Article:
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Soil Microorganisms and Mineral Weathering: Mechanics of Biotite Dissolution
Stockholm University, Faculty of Science, Department of Geological Sciences.
Stockholm University, Faculty of Science, Department of Geological Sciences.
2012 (English)Conference paper, Poster (with or without abstract) (Other academic)
Abstract [en]

Soil microorganisms play an important role in the environment by contributing to leach and release of essential elements from soil minerals that are required not only for their own nutrition but also for plants growth. This study aims to compare between the mechanisms of different fungal and bacterial species isolated from podzol soil in biotite dissolution. Microplate devices with 6 wells were used for the biological weathering experiments. All of the sterilized microplate wells were filled with 4g/l of biotite followed by 12 ml of an iron free diluted mineral liquid medium. In these conditions, biotite particles are the only source of the essential elements for the microorganisms. To characterize the mechanisms of biotite dissolution, we monitored siderophores production, microbial biomass, pH, exchangeable cations concentration and SEM analysis for mineral surface. There was a significant difference between the behavior of the fungal and bacterial species in dissolution of biotite. This difference may be due to the variation of these microorganisms in their mechanics of interaction with mineral surface. It was observed also that these microorganisms directly and indirectly induce biotite dissolution. Defining soil as a system driven by biological mechanisms rather than chemical processes has major implications for our understanding of how the system functions and how it will respond to changing conditions.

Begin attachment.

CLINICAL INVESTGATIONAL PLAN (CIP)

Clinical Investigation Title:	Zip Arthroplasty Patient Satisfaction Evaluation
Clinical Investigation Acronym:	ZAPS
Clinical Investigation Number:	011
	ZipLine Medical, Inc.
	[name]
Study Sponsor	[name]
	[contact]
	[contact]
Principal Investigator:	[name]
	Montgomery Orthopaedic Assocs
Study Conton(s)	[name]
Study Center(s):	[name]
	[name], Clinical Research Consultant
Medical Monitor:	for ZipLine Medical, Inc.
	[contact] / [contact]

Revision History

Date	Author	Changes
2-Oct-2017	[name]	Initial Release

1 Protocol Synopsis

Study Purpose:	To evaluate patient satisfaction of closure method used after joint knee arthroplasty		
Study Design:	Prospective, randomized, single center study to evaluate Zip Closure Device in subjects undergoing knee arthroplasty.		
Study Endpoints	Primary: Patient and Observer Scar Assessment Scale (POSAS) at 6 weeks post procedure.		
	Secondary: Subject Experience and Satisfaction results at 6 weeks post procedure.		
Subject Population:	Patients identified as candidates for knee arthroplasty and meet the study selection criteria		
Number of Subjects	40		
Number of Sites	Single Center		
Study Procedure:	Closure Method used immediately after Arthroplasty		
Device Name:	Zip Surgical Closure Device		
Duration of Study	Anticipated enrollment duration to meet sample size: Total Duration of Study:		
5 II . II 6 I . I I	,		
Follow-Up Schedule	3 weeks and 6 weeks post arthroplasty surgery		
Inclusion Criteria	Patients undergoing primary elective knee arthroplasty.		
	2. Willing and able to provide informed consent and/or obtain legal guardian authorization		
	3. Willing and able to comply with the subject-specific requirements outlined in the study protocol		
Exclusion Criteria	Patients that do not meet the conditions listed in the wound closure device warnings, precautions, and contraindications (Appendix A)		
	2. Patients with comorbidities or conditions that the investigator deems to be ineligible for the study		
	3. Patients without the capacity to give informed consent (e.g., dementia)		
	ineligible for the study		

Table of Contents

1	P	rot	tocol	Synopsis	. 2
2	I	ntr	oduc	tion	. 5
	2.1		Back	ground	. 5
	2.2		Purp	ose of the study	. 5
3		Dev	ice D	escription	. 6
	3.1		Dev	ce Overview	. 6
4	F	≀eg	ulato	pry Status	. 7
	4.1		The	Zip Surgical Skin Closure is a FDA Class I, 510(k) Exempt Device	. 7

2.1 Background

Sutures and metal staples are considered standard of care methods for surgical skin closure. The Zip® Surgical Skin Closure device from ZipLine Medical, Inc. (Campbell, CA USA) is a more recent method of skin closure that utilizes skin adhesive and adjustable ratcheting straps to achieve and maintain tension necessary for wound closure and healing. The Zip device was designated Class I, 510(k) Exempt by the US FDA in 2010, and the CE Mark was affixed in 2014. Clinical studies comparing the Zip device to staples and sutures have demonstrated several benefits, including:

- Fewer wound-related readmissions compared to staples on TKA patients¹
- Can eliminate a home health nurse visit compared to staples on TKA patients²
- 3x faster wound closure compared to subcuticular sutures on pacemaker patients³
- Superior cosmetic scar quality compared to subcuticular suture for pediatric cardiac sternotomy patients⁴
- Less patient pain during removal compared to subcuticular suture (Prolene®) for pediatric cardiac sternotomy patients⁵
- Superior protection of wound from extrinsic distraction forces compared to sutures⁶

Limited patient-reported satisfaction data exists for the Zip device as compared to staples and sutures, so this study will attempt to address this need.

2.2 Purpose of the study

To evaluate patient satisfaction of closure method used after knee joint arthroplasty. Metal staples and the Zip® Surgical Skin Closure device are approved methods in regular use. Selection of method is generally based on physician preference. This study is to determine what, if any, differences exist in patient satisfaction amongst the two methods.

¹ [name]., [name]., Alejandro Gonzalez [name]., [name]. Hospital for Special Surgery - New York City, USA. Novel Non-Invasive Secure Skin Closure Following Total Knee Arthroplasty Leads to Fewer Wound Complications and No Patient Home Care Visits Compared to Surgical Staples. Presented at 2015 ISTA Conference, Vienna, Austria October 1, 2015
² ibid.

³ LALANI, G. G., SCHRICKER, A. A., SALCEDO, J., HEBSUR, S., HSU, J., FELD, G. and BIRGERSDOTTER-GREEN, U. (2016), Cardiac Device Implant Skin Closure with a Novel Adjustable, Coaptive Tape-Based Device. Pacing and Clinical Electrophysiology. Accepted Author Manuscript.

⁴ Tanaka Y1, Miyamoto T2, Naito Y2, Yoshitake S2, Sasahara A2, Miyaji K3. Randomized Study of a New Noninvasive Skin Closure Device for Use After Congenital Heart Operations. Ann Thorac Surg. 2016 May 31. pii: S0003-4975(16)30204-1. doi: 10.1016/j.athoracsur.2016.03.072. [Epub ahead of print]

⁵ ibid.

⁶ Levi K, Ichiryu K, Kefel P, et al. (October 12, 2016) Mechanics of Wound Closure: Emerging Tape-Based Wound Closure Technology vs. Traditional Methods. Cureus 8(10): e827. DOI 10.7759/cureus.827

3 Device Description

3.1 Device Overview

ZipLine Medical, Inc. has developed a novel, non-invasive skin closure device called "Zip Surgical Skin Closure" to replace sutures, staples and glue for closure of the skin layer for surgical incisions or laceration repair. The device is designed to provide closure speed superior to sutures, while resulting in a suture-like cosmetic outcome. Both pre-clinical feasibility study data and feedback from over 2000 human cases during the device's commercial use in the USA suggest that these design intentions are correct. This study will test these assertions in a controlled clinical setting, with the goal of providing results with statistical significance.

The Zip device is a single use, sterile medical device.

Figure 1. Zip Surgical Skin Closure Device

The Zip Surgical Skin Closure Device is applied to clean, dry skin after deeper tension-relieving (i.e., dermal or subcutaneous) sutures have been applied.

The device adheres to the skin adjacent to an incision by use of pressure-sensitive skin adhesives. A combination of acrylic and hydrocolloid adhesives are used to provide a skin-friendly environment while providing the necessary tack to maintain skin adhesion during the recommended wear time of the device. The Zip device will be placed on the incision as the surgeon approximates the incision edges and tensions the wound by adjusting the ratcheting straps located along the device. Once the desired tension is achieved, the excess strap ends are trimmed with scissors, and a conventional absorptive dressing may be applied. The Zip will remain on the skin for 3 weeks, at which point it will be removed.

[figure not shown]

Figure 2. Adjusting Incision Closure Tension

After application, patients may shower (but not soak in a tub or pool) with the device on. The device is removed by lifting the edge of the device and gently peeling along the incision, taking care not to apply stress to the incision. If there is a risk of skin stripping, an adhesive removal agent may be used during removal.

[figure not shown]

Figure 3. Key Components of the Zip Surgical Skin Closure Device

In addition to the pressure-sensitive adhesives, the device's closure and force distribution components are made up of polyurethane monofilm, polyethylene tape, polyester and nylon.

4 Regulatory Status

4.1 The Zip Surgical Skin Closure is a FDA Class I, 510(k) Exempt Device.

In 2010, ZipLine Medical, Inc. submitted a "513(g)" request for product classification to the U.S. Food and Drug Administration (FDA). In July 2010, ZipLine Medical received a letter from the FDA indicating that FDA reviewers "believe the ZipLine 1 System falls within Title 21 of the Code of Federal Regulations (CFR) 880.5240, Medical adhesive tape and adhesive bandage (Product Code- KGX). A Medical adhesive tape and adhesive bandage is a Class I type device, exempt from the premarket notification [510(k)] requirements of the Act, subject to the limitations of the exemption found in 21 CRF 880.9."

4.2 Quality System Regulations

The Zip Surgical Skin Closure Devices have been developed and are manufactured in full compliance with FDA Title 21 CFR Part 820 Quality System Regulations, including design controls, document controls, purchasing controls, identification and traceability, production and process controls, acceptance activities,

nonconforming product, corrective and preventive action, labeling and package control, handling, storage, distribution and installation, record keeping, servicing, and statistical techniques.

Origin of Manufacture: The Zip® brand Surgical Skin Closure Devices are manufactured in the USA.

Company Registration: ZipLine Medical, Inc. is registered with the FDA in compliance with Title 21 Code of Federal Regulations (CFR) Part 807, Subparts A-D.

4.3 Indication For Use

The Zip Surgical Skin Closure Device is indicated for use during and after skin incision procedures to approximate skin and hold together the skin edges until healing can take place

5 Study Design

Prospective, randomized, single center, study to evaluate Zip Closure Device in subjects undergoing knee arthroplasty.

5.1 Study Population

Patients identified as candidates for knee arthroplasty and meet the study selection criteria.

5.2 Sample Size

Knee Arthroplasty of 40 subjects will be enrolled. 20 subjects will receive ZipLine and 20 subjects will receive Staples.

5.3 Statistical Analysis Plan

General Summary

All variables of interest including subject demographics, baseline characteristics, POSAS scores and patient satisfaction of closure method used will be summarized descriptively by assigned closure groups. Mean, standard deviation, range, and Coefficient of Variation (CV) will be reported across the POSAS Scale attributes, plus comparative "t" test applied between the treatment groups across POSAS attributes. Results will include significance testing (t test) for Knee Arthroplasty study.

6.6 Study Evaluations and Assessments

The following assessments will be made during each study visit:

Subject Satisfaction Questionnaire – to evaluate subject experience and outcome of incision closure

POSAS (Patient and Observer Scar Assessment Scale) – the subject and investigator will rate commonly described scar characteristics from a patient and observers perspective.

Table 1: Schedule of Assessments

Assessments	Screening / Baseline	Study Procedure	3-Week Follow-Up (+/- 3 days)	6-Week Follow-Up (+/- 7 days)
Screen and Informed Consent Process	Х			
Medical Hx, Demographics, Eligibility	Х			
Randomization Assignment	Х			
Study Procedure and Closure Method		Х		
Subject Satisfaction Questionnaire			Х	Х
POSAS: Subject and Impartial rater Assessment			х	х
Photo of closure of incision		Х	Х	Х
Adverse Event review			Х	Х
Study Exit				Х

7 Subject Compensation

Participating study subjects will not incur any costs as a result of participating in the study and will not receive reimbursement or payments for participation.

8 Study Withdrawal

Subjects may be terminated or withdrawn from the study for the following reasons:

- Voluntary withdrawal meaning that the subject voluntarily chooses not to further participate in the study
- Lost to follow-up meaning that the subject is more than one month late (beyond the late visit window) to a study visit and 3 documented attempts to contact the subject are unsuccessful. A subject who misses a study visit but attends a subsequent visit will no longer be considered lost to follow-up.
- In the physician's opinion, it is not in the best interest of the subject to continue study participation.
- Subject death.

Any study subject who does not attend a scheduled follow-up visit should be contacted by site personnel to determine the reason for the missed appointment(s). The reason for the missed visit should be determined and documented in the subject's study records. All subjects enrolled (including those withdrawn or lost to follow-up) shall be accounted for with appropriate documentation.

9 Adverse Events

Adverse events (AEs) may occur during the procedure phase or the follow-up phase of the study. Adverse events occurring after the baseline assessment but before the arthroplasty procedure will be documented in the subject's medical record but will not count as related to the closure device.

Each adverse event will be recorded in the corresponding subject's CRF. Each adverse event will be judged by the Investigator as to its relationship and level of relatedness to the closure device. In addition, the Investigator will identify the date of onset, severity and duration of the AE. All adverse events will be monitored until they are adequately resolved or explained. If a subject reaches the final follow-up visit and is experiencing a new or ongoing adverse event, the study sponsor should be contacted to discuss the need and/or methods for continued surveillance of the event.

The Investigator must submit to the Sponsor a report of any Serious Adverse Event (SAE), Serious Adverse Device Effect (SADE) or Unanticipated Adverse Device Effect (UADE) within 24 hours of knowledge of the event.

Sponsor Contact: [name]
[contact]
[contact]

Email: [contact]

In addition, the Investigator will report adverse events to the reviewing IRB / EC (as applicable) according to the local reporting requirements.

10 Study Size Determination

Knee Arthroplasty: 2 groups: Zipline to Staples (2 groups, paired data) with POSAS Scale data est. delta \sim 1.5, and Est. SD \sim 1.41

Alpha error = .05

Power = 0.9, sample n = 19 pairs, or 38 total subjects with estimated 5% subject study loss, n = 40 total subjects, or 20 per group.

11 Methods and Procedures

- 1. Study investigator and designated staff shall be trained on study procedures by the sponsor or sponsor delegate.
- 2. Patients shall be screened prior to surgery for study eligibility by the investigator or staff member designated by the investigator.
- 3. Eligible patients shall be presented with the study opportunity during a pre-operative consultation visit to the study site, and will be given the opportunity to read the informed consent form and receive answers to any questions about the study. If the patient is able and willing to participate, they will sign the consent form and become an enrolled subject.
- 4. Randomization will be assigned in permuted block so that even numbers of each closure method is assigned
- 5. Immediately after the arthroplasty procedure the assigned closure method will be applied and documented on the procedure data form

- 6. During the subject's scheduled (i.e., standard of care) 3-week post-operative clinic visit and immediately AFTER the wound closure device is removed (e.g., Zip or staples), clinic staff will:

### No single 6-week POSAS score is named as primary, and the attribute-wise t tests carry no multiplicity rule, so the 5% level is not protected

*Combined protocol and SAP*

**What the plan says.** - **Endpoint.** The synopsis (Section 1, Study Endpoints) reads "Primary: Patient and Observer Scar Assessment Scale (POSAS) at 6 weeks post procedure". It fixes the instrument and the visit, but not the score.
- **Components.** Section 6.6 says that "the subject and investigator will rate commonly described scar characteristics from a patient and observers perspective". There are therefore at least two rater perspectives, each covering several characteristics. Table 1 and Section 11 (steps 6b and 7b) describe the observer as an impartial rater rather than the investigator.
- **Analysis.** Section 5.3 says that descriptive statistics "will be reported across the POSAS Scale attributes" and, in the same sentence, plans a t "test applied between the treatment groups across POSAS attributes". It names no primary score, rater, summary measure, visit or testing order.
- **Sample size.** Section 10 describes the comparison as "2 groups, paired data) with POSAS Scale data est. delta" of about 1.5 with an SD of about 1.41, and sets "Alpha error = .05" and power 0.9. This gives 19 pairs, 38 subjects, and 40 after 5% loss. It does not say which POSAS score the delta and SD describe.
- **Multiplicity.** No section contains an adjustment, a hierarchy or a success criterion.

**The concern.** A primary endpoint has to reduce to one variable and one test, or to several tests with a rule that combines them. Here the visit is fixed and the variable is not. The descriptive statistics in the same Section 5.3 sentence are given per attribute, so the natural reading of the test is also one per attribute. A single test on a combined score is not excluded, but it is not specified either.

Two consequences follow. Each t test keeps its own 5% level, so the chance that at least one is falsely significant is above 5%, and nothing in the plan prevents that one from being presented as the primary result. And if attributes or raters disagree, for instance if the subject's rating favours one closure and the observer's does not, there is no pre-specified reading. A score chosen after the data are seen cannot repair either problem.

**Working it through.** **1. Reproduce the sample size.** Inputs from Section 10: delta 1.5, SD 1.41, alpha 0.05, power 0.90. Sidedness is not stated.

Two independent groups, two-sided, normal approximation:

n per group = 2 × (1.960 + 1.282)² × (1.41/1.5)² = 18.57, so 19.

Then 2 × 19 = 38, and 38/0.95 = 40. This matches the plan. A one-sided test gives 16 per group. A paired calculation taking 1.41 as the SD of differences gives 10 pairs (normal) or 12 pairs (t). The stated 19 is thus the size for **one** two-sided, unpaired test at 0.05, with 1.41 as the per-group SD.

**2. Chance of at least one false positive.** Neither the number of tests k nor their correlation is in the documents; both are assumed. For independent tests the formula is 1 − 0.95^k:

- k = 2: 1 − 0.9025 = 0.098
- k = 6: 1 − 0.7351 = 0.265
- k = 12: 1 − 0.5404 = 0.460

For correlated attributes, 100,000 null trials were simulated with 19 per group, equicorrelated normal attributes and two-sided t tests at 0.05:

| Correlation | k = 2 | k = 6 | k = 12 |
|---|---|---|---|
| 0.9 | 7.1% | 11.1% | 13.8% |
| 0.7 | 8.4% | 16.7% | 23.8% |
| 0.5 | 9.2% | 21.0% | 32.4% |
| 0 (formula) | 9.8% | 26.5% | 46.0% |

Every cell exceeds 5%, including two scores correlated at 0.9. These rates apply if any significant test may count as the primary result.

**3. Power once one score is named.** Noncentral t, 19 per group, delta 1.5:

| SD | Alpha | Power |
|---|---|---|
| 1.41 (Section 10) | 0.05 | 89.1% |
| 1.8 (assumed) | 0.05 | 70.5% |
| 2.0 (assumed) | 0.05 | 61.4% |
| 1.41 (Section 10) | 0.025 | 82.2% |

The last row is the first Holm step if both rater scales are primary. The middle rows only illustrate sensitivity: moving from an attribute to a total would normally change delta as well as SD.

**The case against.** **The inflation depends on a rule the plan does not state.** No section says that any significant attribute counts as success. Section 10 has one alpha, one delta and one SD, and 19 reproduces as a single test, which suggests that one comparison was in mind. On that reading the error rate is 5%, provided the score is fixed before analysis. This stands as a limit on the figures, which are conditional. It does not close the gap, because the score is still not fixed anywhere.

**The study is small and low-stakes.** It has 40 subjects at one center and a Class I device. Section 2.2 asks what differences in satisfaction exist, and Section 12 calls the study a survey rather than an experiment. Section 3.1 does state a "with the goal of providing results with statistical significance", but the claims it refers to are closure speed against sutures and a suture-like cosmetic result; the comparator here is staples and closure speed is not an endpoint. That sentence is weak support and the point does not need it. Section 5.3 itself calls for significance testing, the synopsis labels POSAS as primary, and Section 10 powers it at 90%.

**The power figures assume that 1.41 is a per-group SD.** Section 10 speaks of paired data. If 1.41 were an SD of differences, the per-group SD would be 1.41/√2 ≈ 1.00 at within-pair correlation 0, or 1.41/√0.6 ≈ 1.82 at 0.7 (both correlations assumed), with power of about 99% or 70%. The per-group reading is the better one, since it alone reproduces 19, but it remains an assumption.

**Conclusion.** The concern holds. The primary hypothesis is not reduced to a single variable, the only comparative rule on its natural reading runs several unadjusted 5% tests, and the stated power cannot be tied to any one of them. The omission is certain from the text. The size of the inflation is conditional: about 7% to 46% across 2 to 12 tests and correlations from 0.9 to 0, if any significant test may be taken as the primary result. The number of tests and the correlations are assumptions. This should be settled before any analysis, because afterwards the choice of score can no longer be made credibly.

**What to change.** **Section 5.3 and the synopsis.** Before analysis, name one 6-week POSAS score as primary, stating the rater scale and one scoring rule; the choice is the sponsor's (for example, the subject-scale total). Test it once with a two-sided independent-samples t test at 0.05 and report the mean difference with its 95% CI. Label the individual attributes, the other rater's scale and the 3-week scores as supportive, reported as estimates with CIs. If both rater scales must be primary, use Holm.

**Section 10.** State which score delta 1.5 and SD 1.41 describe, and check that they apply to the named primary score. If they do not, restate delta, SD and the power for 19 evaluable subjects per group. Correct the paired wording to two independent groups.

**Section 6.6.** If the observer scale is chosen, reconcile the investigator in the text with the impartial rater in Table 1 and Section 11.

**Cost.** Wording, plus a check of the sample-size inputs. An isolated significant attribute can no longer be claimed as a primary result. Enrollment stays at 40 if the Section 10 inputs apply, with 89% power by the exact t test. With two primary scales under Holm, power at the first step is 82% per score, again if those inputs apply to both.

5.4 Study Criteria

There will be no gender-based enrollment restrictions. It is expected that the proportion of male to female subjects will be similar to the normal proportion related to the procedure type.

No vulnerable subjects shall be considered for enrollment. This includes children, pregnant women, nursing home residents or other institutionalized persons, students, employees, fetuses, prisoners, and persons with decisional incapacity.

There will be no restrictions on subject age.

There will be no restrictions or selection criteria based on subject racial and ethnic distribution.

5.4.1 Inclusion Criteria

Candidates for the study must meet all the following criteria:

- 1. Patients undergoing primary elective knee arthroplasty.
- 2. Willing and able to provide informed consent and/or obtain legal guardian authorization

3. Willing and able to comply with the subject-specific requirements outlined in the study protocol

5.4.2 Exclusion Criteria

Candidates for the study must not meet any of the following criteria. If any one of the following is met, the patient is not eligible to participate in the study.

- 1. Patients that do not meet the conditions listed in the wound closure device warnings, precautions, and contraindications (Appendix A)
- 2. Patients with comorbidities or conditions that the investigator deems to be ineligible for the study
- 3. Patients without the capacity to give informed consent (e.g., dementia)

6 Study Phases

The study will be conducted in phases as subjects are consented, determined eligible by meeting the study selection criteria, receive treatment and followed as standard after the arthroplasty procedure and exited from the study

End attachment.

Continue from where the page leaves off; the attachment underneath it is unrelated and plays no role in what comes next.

Place, publisher, year, edition, pages
2012.
National Category
Geochemistry Microbiology
Research subject
Biogeochemistry
Identifiers
URN: urn:nbn:se:su:diva-97151OAI: oai:DiVA.org:su-97151DiVA: diva2:675907
Conference
EANA workshop
Available from: 2013-12-04 Created: 2013-12-04 Last updated: 2013-12-10Bibliographically approved

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